Brockman photos by Russ_Rowland
by Deirdre Donovan
with this letter comes a play, the first I have written. I wonder if you would
read it through and send it back to me because no matter what sort of
theatrical atrocity it might be, it isn’t valueless as far as I’m concerned.”
Delaney’s above letter to Director Joan Littlewood has a searing honesty, as
does her trailblazing play A Taste of Honey, which presents the lives of the working class in Britain during the 50s.
Littlewood not only read Delaney’s work, but was so impressed by its candor and
wry humor, that she directed it for her Theatre Workshop and debuted it at
Theatre Royal Stratford East on May 27, 1958. It would later wing its way to
the West End and Broadway and become the darling of the critics and public
a 35-year eclipse from the New York stage, Director Austin Pendleton has
remounted A Taste of Honey at the Pearl Theatre to kick off its fall
season. And the work surprisingly resonates with our contemporary culture and
social issues today.
parsing the current production, a few more words on this play that jolted the
theater world in the mid-twentieth century. Delaney penned it in only ten days
at age eighteen, when she was an unheard-of writer from Lancashire, England.
She had just seen Terence Rattigan’s play Variations on a Theme in Manchester before its West End premiere and was incensed over its “ridiculous attitude to
homosexuality.” A Taste of Honey not only was her response to
Rattigan’s insensitive work, it was a cri de coeur against the
narrow-mindedness of people of her day. What’s more, she hoped it would serve
as a lens into the disenfranchised lives of the poor and all marginalized
people in her society.
Botchan, Rebeckah Brockman
The play brings before us an impoverished teen Jo and her
semi-whore mother Helen. We meet them just as they are settling into an
unheated flat just before the Christmas holidays. But no sooner do they unpack
their bags that Helen’s boyfriend Peter materializes at the door with a spiel
that he will give Helen the good life she craves. Helen leaves with him with
nary a thought for Jo’s well-being. Lonely, Jo has a love adventure with a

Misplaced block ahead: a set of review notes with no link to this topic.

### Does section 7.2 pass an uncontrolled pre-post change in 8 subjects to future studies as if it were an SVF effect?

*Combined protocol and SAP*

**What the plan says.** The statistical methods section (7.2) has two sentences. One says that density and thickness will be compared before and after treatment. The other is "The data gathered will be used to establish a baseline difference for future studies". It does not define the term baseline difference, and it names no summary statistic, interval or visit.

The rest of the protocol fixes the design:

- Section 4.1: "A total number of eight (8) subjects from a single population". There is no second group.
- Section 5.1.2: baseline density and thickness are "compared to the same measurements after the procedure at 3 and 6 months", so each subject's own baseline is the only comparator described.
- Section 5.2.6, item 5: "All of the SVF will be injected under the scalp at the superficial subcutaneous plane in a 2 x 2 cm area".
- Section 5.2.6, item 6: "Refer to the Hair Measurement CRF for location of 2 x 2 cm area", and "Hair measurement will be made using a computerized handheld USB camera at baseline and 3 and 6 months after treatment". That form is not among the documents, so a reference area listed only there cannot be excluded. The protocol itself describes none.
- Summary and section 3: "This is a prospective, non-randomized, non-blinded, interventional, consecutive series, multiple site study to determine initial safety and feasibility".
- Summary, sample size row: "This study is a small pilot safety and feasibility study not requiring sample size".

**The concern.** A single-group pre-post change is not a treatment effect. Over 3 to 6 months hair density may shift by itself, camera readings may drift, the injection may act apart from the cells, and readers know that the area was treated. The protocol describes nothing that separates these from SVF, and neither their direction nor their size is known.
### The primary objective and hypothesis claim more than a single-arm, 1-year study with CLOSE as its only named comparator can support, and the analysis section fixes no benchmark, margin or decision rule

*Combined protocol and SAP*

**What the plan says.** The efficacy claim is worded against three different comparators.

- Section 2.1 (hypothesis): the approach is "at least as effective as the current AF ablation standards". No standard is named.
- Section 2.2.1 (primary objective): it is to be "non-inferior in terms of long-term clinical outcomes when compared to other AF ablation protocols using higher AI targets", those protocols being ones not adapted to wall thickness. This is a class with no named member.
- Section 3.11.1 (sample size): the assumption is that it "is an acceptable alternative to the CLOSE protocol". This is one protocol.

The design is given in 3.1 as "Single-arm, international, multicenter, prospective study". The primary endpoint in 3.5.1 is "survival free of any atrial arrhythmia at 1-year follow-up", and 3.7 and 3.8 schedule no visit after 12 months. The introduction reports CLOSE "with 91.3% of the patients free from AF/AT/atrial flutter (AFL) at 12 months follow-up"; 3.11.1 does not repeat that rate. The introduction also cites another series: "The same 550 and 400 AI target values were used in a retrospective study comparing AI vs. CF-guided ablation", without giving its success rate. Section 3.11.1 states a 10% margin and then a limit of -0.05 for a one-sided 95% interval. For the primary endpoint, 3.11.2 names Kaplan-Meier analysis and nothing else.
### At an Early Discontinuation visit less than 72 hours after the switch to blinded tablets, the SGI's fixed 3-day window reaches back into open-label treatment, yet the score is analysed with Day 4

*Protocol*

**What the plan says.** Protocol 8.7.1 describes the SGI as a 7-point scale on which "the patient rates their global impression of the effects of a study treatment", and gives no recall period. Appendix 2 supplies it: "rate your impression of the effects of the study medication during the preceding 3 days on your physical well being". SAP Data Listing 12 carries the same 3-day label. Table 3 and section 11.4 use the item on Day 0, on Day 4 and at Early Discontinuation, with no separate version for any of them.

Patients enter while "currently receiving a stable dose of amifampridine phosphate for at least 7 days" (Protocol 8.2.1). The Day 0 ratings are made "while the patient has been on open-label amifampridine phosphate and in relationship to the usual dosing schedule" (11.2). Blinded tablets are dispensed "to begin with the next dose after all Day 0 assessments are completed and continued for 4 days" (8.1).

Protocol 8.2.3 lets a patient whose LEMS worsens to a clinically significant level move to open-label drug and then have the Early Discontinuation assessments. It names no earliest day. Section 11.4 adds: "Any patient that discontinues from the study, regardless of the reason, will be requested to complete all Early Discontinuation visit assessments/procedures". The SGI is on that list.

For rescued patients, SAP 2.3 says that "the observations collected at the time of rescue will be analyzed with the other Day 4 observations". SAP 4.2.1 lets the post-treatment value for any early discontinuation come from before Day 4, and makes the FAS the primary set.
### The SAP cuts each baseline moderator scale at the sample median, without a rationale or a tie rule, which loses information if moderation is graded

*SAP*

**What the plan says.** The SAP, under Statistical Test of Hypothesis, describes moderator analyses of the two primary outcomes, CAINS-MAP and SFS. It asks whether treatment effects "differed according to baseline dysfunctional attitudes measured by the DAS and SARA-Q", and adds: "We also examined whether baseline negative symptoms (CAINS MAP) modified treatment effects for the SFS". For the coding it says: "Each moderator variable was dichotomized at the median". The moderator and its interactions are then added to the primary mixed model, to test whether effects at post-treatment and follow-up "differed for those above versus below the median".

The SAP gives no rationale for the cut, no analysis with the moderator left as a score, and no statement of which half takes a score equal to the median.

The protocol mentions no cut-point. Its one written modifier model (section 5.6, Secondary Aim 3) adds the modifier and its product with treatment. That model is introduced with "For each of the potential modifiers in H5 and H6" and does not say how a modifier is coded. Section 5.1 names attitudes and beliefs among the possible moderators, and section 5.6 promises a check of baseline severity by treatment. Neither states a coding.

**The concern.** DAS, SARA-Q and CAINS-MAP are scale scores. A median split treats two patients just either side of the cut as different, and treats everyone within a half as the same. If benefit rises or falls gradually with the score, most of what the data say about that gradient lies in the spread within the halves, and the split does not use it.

handsome Nigerian sailor who soon leaves her for his next port o’ call. Jo
finds herself pregnant in New Year with nothing but her own courage to rely
on. She meets Geoff, a gay art student with a kind heart, who moves into the
flat and becomes like a “big sister” to her.
Botchan, John Evans Reese, Rebeckah Brockman
to the current iteration, the acting is mostly effective. Rebeckah Brockman is
well-cast as the gamine Jo, balancing the tomboy with the budding woman in her
character. Pearl veteran Rachel Botchan, as the semi-floozie Helen, is
fittingly brash and buxom but could add a whiff more bite
to her 40 year-old character. Bradford Cover is convincing as the rake Peter, mixing charm with a diabolical slickness. And Ade
Otukoya, as Jo’s sea-faring and fly-by-night lover, is spot on. And let’s not
forget John Evans Reese, who inhabits the gay art student Geoffrey with a
Botchan and Ade Otukoya
the acting, Harry Feiner creates a suitably shabby set that depicts a seedy Salford flat and the ghetto surrounding it. And, with Eric Southern’s naked lighting
outlining each tattered prop on stage, one gets a real taste of poverty in a
British backwater town. Rounding out the creative team is Barbara A. Bell,
whose eclectic costumes are perfect for her down-at-heel characters.
many poignant moments in this kitchen-sink drama. And one of the most touching
is when Reese’s Geoffrey tells Jo that he likes her and doesn’t mind being her
temporary companion and protector during her pregnancy. Or as he puts it
baldly: “Oh, well, you need somebody to love you while you’re looking for
someone to love.” And though Jo will eventually accuse Geoffrey of instigating
a “back-to mother” movement for her, she evidently has a great deal of
affection for him and admires his courage for marching to his own drummer and
pursuing his artistic dream.
who have never seen this play should take advantage of this opportunity to see
it staged with sensitivity by Pendleton.
who has made a name for himself for his treatment of the classics, proves once
again that he can dust off an old play and make it come alive for a new
generation. This provocative production of A Taste of Honey, which
kicks off the fall season at the Pearl, begs the question: What will Pendleton
Pearl Theatre, at 555 West 42nd Street (between 10th and 11th Avenue), Manhattan.
tickets and more information, phone 212-563-9261 or visit www.pearltheatre.org.
time: 2 hours; 30 minutes with one intermission.